Using the identity $T(M \times N) = T(M) \times T(N)$, it is easy to construct the tangent bundles for various smooth manifolds such as the n-dimensional sphere $S^{n}$. However, I could not figure out a way to picture the tangent bundles for more complicated manifolds such as the klein bottle or the real projective plane. For the klein bottle, would one have to use an identity like the above to construct the tangent bundle? More importantly, how would one be able to picture it? I have seen many examples in which tangent bundles may be decomposed into the direct sum of several bundles, would this make it easier to picture the tangent bundle for these manifolds?

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    $\begingroup$ "Geometry is the art of correct reasoning from incorrectly drawn figures." — Henri Poincaré $\endgroup$ – Sammy Black Oct 17 '14 at 3:11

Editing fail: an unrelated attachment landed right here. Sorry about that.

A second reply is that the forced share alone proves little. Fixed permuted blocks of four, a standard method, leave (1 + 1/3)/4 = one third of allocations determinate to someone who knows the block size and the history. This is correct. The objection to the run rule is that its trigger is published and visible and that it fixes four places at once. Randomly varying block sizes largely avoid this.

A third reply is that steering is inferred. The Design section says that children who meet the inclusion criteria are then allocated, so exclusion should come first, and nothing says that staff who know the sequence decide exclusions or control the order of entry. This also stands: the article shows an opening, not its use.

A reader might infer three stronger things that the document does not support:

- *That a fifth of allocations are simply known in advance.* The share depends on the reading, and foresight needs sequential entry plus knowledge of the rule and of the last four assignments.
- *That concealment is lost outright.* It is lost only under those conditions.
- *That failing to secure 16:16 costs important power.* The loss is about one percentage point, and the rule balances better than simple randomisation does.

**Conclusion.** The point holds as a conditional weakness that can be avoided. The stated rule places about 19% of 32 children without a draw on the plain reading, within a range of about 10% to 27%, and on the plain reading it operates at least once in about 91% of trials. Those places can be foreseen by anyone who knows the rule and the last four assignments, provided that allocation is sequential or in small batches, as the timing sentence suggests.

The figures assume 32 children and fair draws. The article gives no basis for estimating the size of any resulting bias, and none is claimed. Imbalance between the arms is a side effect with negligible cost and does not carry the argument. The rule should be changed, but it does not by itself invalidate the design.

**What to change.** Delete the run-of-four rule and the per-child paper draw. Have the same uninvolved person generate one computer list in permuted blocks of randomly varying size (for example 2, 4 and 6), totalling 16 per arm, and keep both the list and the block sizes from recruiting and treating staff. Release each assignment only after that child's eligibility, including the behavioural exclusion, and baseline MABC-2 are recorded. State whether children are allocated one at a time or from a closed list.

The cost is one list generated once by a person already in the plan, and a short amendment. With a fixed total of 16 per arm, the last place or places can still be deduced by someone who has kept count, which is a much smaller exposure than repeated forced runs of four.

• $\begingroup$ It is sometimes the case that a tangent bundle cannot be decomposed as a direct sum of simpler bundles. In these situations, you have to resort to a series of overlapping local pictures if you picture anything at all. $\endgroup$ – Sammy Black Oct 17 '14 at 3:15
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    $\begingroup$ Btw: Why does the formula for the product help you to find the tangent bundle for the sphere? The sphere is not a direct product of lower-dimensional spheres. $\endgroup$ – PhoemueX Oct 17 '14 at 4:49

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